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Very simple answer. If the problems started with her moving in, then move her out. If she won't go, or the husband won't allow it, then get an apartment for a week or so to give them time to come to a realistic plan. Drastic? Yes. Necessary? Yes, unless you wish to continue like it is now. I am not advocating a divorce, quite the opposite. Let mom and your husband, well, maybe your husband, find out firsthand how much 24-7 caregiving will drain a person. After a week or so they should have a plan, or at least the desire to find a plan, that will work for all of you.
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When we were first married, we were often charged with "babysitting" for my husband's retarded sister. My husband's #1 goal in life, other than working at the family business 15 hours a day, 7 days a week, was to ingratiate himself to "The Family". When we babysat for sis, Hubby was working and it was up to me to entertain Sis. I didn't t have that great of a
relationship with my in-laws and I felt used and unappreciated. Could this be what's going on with you? I highly resented having my personal space invaded by Sis. She rifled through my things and took what she wanted. My husband never expressed appreciation for my care of his sister, which included bathing her and helping her dress. Resentment ran rampant! When my children and grandchildren came along and we moved to a smaller home, I put. my foot down and said enough. Talk calmly and kindly to your wife and listen to her feelings about Mom. Your first obligation is to her and your marriage. Discuss options for other placement for Mom. Good luck!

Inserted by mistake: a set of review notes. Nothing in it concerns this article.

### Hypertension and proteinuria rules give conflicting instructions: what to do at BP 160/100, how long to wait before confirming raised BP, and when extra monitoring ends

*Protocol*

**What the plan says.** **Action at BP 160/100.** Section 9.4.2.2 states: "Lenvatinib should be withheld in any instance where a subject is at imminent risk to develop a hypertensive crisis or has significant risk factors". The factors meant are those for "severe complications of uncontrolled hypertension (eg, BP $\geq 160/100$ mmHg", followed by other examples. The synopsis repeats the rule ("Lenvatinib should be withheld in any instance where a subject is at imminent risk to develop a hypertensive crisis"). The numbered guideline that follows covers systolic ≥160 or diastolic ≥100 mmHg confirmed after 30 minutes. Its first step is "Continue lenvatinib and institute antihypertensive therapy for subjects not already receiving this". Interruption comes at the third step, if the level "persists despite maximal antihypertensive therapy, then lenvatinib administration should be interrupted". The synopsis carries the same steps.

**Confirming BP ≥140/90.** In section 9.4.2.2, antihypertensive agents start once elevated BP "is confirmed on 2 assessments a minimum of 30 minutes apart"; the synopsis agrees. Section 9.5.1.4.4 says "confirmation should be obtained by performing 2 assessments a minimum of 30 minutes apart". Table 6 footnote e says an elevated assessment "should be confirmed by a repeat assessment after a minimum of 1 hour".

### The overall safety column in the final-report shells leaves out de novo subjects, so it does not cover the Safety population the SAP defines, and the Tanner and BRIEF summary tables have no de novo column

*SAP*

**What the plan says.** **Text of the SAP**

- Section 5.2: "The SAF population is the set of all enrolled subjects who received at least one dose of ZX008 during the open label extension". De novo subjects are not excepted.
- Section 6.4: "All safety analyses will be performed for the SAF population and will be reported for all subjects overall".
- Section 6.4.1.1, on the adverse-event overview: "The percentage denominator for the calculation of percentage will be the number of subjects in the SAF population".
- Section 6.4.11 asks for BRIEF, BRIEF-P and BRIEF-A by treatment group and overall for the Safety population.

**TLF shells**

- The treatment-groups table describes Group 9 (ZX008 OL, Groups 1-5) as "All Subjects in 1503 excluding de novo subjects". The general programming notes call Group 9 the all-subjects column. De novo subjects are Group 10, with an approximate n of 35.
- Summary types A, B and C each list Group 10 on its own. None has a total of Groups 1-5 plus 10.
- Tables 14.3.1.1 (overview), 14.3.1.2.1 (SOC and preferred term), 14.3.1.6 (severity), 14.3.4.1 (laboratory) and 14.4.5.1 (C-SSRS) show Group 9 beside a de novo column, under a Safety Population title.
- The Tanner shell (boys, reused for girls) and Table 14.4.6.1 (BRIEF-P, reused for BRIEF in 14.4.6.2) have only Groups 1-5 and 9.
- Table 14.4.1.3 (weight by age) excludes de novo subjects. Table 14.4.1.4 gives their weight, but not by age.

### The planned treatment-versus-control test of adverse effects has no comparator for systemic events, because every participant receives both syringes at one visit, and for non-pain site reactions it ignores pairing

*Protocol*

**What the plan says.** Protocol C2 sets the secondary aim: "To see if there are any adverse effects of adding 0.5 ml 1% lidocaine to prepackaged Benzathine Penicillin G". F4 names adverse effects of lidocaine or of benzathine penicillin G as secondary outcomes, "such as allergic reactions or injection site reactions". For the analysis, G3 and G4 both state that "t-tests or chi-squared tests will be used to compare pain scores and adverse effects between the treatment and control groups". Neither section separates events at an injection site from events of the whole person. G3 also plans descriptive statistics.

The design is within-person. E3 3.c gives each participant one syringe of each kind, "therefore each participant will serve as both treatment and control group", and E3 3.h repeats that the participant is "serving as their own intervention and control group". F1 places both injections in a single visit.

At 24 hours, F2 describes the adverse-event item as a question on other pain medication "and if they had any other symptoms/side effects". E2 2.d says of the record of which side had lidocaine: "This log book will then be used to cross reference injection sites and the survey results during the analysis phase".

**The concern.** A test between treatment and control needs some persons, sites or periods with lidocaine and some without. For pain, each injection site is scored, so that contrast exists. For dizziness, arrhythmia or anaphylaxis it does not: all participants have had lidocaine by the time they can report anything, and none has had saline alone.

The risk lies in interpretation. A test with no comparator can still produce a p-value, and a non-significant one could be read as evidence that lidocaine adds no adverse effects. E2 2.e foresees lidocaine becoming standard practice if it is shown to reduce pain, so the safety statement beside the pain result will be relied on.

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Bringing a parent into your home to care for seems like the right thing to do. In our parent's day, care giving for the elderly was a natural thing, as family was close by. I also believe back in the day, there were no places for the elderly to go. I have personally experienced having my mom move in with my husband and I. She had early stages of dementia. For the first 6 months, it was a joy having her, but then things began to change and not for the better. She could not be left alone, ever. My husband and I adapted our lives, but ultimately it came down to our marriage unraveling. I was stressed out from care giving and there was no energy left for him. Here's what I can suggest: Make sure you have covered all your bases with information, information, information regarding your mom's diagnosis. I didn't do this. I didn't know where to begin as it was all new to me. If you have siblings, you must work together! This cannot all be on you. I didn't do this. Get her doctor's opinion on what's best for your mom. When I did this, I found out I was not doing my mom any favors after her dementia increased. She needed routine. Living in assisted living with others her age with planned activities, etc was needed. Do I fight the guilt of not having her with me, especially when she asks why she can't live with me? Oh yes! But, I have gained so much counsel from her doctor, who specializes in elder care and this is a must. It was night and day counsel between her General MD and a Geriatric MD. He specializes in elder care. Just a few pointers I wish I had known before I began this journey. My marriage? We recovered, Praise God!